When the bird has perched upon the bust the young man is mesmerized by his presence and pulls up a chair. He is now cast in the shadow of this mysterious bird and cannot leave his spot. He believes many different things of this bird always inquiring about his lost Lenore. The bird simply answers “nevermore”. This at first agitates the man but as the poem continues towards the end he simply admits that his soul is trapped forever under the raven’s shadow not to be lifted “nevermore”. Here is when one could believe that this is the turning point where the young narrator has finally given in to his sadness and simply doesn’t want to go on anymore without his beloved Lenore. The poem is actually sad. A young man has lost the love of his life and is simply alone in this world and is having trouble entertaining the thought of going on without his missed and mourned love.

The whole mood of this poem is very Poe. Its dark and melancholy and scary no wonder so many have reprinted it. Another thing this poem is noted for is its poetic structure. This poem was made up of 18 stanzas with 6 lines each. According to Richard Kopely the meter is trochaic octameter-eight trochaic feet per line, with each foot having one stressed syllable followed by one unstressed syllable.4 Poe claims that the poem is a combination of octameter acatalectic, heptameter catalectic and tetrameter catalectic. The rhyme scheme is ABCBBB or AA,B,CC,CB,B,B when accounting for the internal rhyme.5

Another structure that this poem uses heavily is alliteration. Alliteration is the repetition of consonant sounds in a series of words. An example would be such as doubting, dreaming dreams. Edgar Allen Poe was also reported as having a very extensive vocabulary. He would many times use words that were not commonly used. In The Raven Poe used ancient and poetic language together because he thought it was appropriate because of the meaning of the poem, A young lover who spends most of his time with books of “forgotten Lore”. Examples of words he used in this poem are Seraphim which is a six winged angel standing in the presence of God.

Another is Nepenthe which is a potion used by ancients to induce forgetfulness or sorrow. Balm of Gilead is a soothing ointment made in Palestine. Plutonian the God of the underworld in Roman mythology. Poe believed the use of these words only enhanced the meaning he wanted to achieve in writing The Raven.The internal words of rapping and tapping and napping create an internal rhyme that is said to be almost musical and combined with the alliteration it becomes hypnotic. Onomatopoeia is also used throughout this poem. This is words that sound like what they describe. An example would be in lines 13-18 where rustling is used.

As mentioned earlier the publication of the The Raven made Edgar Allen Poe and instant success. Not only was it printed for its large demand but also parodied. These showed up all over the North. There were some downfalls to this publication. Although loved and adored there were some who simply did not believe he actually wrote it. Some believed he stole it from a Charles Dickens Story titled Barnaby Rudge: A Tale of the Riots of ‘Eighty. The ravens in both stories are said to bear a great resemblance. An anonymous writer is said to have written in to The Evening Mirror the publication who printed The Raven and suggested that it was plagiarized from a poem called The Bird of the Dream by an unnamed author. They stated that 18 similarities between the poems existed. At Poe’s death his friend Thomas Chivers claimed that Poe’s Raven was plagiarized from one of his poem’s and also claimed he was the inspiration for the meter of the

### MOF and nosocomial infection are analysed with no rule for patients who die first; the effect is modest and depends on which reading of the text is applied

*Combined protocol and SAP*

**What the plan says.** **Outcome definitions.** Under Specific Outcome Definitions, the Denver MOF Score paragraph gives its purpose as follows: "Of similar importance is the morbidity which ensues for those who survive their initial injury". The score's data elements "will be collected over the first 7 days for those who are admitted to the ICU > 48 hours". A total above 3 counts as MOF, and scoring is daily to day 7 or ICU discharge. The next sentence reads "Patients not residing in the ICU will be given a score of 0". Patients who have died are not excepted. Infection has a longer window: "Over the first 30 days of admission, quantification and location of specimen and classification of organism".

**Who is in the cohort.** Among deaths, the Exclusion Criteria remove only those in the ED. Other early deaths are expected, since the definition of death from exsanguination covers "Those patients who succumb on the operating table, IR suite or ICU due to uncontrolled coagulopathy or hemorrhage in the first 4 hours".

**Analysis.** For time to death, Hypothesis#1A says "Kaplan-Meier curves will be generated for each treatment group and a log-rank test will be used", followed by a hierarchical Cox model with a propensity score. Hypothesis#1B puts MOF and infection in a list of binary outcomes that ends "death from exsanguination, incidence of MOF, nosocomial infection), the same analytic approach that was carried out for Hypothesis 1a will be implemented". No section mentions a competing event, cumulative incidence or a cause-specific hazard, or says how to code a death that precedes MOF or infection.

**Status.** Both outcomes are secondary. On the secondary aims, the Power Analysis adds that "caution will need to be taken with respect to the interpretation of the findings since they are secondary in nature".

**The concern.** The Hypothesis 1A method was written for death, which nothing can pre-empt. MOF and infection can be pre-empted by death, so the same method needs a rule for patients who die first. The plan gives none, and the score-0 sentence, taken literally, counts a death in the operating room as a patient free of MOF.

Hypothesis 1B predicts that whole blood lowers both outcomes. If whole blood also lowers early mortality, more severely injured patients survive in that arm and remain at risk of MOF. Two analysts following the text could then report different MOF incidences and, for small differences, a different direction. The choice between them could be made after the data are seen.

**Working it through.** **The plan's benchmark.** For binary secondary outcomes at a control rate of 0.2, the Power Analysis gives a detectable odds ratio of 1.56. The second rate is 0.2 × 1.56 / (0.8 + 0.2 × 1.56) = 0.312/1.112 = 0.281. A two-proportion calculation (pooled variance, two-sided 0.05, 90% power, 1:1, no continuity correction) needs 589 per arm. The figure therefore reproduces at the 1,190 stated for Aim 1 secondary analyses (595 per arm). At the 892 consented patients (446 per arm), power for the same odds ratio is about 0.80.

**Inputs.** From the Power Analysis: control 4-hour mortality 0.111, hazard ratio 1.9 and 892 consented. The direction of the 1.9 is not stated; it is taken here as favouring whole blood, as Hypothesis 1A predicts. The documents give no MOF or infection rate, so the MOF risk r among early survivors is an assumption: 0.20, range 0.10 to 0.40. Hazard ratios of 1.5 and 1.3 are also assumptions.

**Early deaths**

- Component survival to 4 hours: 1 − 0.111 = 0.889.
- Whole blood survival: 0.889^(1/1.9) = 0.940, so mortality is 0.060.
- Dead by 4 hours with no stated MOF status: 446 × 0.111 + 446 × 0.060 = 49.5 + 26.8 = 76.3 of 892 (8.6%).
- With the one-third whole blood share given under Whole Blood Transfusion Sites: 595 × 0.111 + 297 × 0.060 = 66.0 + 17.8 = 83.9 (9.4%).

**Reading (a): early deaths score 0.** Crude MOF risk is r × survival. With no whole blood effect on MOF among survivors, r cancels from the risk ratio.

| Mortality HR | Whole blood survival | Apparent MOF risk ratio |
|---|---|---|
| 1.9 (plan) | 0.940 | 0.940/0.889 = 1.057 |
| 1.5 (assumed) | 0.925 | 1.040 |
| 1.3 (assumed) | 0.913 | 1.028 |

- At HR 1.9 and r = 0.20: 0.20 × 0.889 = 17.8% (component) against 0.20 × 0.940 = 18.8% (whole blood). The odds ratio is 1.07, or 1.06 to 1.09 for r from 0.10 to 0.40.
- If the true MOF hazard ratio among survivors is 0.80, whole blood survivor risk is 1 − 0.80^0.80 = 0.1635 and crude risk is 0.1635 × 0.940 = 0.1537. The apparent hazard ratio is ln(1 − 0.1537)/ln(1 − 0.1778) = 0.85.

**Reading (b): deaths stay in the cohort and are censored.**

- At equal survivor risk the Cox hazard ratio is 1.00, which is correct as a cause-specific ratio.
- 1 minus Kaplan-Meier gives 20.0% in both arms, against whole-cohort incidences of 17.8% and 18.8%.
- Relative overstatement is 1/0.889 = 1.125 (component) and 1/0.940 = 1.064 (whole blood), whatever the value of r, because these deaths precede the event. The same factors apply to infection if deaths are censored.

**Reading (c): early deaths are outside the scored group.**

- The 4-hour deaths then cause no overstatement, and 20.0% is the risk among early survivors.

poem. Whatever the case Edgar Allen Poe will always be the one credited for the great masterpiece. Many speculate that he wrote this poem in either 10 days or maybe 10 years one will never know. This poem did not bring him much financial success but did make him a literary success. His friend Elizabeth Barett wrote and told Poe that his “raven” had created a big sensation over in England. Many of her friends are overtaken with fear while others are by the music the lyrics seem to display as you read. Poe received many invitations public and private to recite this poem. Many thought just to hear him recite this poem was an event in one’s life. Poe would come in and turn the lamp light low until the entire room was almost dark. He would then stand near the center of the room and start to recite his poem in a very commanding voice. It was state that the chosen he read this poem to were so mesmerized that they would almost not draw

a breathe out of fright until he was done reading this poem. It takes quite a literary genius to illicit this kind of resonse from an audience listening to something you wrote. One can only imagine what the mood of the room must have been like, the room dark and foreboding and then one lone voice speaking of a lone young man who is lost and lonely and mourning the loss of his love. It takes a gifted writer to bring these kinds of emotions to a reader. Not many have come down in our literary history, especially one who can bring so many emotions to the table when reading one of his poems. All of his works seem to bring signs of foreboding or gloom around the corner. Edgar Allen Poe is renowned with this reputation. If it is dark and melancholy then it has to be Poe.


1. Silverman, Kenneth, Edgar A Poe: Mournful and never-ending Remembrance. New York: Harper Perennial. Pg 237

2. Hirsch, David H. “The Raven and the Nightingale” .pg 195

3. Adams, John.”Classical Raven Lore and Poes Raven” in Poe Studies. Vol. V, no. 2, December 1972. Pg 53

4. Kopley, Richard and Kevin J. Hayes. “Two verse masterworks: ‘The Raven’ and Ulalume”‘, collected in The Cambridge Companion to Edgar Allen Poe, edited by Kevin J. Hayes. New York: Cambridge University press, 2002. Pg 192-193

5. Sova, Dawn B. Edgar Allen Poe: A to Z. New York City: Checkmark Books, 2001. Pg 208